I have escaped into a vast variety of worlds of my own making for as long as I can remember.

Born at the end of World War II in Germany, I was not only lucky enough to survive unharmed thanks to my incredibly resilient mother, but I was also young enough to have absolutely no recollection of the horror of it all.

Although food was scarce and I was often hungry during my childhood, there was next to no crime in the small town where my mother and I had ended up after fleeing from the eastern war zone. Therefore, claiming the entire village and its surroundings as my playground, I spent many hours roaming through the fields and woods of the hilly countryside, before resting up in a “Heu-Manderl,” a tepee-like contraption of two poles crossed into an X, which was covered with fresh grass clippings to be dried into hay.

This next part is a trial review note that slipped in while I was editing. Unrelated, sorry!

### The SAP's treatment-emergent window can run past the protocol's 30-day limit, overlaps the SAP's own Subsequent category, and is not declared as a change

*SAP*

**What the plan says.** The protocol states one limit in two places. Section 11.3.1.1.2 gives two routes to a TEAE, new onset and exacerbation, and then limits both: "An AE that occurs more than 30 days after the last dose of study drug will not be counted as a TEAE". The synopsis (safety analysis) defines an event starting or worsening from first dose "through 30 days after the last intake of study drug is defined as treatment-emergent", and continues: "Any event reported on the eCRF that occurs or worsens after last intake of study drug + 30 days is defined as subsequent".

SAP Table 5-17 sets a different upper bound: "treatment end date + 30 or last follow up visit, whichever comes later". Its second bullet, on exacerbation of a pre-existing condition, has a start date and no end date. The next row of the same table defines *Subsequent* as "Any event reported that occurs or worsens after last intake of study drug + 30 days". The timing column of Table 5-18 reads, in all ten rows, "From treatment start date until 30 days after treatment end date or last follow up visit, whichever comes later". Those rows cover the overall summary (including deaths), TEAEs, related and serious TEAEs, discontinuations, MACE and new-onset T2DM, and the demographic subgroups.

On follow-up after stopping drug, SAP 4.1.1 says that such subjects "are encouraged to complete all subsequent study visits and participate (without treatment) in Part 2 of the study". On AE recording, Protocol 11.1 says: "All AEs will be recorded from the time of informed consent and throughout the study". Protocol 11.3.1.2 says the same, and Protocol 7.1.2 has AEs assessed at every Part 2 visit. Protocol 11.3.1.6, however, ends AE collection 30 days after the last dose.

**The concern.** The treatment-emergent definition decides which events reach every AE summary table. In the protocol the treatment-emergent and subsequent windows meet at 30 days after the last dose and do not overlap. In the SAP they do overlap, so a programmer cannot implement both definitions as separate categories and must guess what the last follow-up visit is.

I would crawl in at a narrow opening at the bottom, roll onto my back, and spy through the tiny hole left at the top. Shielded from the weather – as well as people – I would lay there for hours, watching the clouds drifting, shifting, and regrouping into anything imaginable. I pictured large birds chasing smaller ones; sinister-looking monsters of all shapes and sizes hunting down a fleeing herd of fluffy sheep – and on rare occasions the sinking sun would splash specks of gold onto a particularly unique creation – highlighting it, blessing it – if only for a moment.

As I watched in awe, the cast of ever-changing characters would continue taking center stage “up there” to play out chases, battles, dances, and embraces.